The charming Waldhotel Sonnora is surrounded by rolling hills and a lovingly landscaped park. The white house in the Rhineland-Palatinate village of Dreis radiates a soothing calm. "Arriving" here means "relaxing and feeling good." We receive a friendly welcome and take a seat in the lounge, which is something like the antechamber to 3-star heaven, the gateway to culinary bliss. For the Waldhotel Sonnora belongs to one of the best chefs in the world: Clemens Rambichler. The Michelin Guide describes him and his wife Magdalena as an "exemplary host couple," and we can only agree. We meet Magdalena Rambichler and her two sommeliers Sebastian Boucher and Oliver Adler to talk about love for gastronomy, passion for the right glasses and the perfect breakfast.
"There are places and people that immediately capture you. The Waldhotel Sonnora and the Rambichler family are among them," says Josephinenhütte’s glass designer Kurt Josef Zalto after his visit to Dreis. He has travelled to the hotel especially for the interview, afterwards getting straight back into the car headed in the direction of the Austrian Waldviertel. He has a satisfied smile on his lips. “Meeting great personalities is what makes my work so special. I see the sparkle in the eyes of the people who use our glasses every day, and I feel their enthusiasm. That makes me incredibly proud."
How it all began
Magdalena Rambichler started working at Waldhotel Sonnora three years before her husband. "I had a great relationship with the owner at the time, Helmut Thieltges. I saw Clemens' application on his desk and I liked him," she says with a mischievous smile. "At the time, I jokingly said to Helmut Thieltges 'Whether he can cook or not, please hire him.' And what can I say: my nose was good. Today we are happily married!" The woman knows what she wants. You can tell that right away. While Clemens Rambichler takes care of the kitchen completely, she is responsible for everything else in the house. "As hostess, I'm the ‘gal Friday’ to help out wherever there’s a problem. By the way, right now our most important customer is three and a half. Being a parent definitely can't be neglected.”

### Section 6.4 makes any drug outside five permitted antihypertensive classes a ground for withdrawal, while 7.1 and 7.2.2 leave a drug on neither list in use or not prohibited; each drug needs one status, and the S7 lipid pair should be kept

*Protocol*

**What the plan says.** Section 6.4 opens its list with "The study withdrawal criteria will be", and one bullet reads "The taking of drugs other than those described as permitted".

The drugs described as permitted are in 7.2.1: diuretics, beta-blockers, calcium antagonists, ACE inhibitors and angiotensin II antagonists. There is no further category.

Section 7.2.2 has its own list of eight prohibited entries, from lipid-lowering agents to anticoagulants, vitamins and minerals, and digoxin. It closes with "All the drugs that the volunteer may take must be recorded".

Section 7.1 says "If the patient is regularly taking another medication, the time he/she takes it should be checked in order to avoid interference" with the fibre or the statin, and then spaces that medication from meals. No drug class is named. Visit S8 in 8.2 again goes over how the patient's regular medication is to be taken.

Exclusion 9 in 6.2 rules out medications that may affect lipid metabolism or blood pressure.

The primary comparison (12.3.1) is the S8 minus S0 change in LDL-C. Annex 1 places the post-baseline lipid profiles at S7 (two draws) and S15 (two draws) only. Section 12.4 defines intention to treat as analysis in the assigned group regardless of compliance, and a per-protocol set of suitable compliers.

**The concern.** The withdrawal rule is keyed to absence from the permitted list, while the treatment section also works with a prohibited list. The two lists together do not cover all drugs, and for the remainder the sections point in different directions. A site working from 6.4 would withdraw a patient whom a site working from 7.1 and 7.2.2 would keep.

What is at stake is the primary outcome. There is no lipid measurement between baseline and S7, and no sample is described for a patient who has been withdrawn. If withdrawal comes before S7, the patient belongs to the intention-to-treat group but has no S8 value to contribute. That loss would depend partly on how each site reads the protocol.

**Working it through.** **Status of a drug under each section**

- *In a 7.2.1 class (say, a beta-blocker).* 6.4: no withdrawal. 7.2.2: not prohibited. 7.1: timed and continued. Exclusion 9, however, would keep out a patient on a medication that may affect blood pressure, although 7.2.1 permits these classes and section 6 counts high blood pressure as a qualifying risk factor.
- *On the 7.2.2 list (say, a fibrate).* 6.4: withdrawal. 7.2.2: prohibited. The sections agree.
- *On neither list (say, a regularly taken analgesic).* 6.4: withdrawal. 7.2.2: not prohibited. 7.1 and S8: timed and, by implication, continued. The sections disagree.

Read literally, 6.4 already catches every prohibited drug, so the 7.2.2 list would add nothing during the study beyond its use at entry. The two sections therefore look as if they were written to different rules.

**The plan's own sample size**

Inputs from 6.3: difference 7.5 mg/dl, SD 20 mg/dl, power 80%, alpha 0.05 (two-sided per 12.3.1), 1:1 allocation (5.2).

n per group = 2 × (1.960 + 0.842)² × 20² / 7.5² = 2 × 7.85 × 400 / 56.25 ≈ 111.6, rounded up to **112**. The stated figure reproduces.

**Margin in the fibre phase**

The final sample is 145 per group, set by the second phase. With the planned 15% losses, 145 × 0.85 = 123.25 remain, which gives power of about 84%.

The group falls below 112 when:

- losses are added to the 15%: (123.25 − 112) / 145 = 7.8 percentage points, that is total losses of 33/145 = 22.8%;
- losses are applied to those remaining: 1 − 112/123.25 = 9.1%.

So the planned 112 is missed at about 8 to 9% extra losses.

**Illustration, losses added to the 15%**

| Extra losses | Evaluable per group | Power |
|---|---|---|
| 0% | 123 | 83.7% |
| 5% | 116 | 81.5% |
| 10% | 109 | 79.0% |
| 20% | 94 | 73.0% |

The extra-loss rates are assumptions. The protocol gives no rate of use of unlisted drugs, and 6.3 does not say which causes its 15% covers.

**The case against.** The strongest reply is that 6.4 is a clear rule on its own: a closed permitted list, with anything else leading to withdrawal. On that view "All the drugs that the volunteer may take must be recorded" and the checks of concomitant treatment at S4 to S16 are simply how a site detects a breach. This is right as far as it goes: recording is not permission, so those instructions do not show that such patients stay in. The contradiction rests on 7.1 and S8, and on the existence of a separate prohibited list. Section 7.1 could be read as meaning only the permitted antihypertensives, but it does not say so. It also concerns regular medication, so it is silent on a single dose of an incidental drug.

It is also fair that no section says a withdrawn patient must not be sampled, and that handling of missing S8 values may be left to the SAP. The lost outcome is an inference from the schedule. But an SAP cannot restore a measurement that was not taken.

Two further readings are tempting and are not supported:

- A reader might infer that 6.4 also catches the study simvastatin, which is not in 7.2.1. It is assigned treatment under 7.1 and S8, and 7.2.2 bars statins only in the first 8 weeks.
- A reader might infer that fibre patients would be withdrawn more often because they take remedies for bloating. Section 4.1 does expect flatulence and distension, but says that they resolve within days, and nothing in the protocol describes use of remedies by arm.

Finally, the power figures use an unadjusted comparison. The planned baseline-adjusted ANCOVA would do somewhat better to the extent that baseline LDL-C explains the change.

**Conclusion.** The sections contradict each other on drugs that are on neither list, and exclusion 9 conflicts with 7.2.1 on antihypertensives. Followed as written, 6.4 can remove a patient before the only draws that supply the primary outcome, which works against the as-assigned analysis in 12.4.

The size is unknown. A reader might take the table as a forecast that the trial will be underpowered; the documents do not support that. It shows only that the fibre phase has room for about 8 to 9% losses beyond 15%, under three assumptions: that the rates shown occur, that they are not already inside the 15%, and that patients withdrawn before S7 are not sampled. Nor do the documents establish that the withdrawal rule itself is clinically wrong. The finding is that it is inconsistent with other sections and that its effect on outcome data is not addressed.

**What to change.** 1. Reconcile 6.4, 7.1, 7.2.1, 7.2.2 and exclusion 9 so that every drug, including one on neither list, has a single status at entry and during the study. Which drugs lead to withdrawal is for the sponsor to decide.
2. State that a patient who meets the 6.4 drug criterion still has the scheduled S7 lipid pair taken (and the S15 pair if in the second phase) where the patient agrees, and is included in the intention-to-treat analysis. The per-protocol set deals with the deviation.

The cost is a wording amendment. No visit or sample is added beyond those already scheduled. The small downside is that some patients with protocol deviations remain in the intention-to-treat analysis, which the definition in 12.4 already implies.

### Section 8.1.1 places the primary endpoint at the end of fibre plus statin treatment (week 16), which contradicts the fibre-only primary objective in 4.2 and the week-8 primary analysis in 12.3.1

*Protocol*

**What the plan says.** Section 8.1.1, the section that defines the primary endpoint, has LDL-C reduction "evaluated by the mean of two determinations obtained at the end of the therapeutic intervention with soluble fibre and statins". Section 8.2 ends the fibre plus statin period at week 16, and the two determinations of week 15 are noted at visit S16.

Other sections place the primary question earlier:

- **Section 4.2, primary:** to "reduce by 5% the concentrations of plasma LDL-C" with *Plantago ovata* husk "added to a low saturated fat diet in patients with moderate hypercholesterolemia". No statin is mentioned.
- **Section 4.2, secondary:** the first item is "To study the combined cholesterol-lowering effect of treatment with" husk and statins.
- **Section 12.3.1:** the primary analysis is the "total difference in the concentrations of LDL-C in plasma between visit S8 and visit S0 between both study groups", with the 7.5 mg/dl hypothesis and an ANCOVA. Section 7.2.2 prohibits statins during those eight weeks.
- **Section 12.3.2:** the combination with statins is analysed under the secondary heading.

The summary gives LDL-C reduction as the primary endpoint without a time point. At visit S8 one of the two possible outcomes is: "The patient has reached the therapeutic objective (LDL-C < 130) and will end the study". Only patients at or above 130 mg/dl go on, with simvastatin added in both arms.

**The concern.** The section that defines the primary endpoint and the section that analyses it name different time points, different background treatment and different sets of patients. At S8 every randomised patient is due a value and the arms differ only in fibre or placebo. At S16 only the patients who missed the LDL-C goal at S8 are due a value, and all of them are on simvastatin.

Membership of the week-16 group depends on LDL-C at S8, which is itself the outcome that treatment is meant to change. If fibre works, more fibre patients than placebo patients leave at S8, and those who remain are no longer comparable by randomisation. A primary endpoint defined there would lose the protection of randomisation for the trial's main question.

Big footsteps to follow
Helmut Thieltges died in 2017 at the age of only 61. The gourmet food world was shocked, and those in his inner circle were in deep mourning. For his wife Ulrike, however, it was clear from the beginning that continuing was what he would have wanted. Magdalena and Clemens Rambichler fulfilled this wish exactly. They have continued. Of course, it took a few operational changes in the beginning to be able to handle the workload without Helmut Thieltges. "At first, we only offered menus and scaled down the à la carte business. We also accepted fewer guests. That was a very intense time for all of us. However, our regular guests fully supported it," Magdalena Rambichler recalls. "And Clemens knew exactly what he was doing and what he could do. He worked intensively with Helmut Thieltges for a total of seven years. They could have been father and son because they were very similar. A great symbiosis!"
The kitchen team was so well tuned that it could deliver absolute top performance even in the months following Helmut Thieltges' death. This also convinced the restaurant testers. In the fall of 2017, the Rambichlers traveled to the Michelin star awards ceremony. "We had no idea what to expect," Magdalena Rambichler recalls. "It was a tremendous joy to be able to keep the three stars." Clemens Rambichler is thus one of the very few chefs who have been awarded three stars directly in his first role as head chef. What an achievement!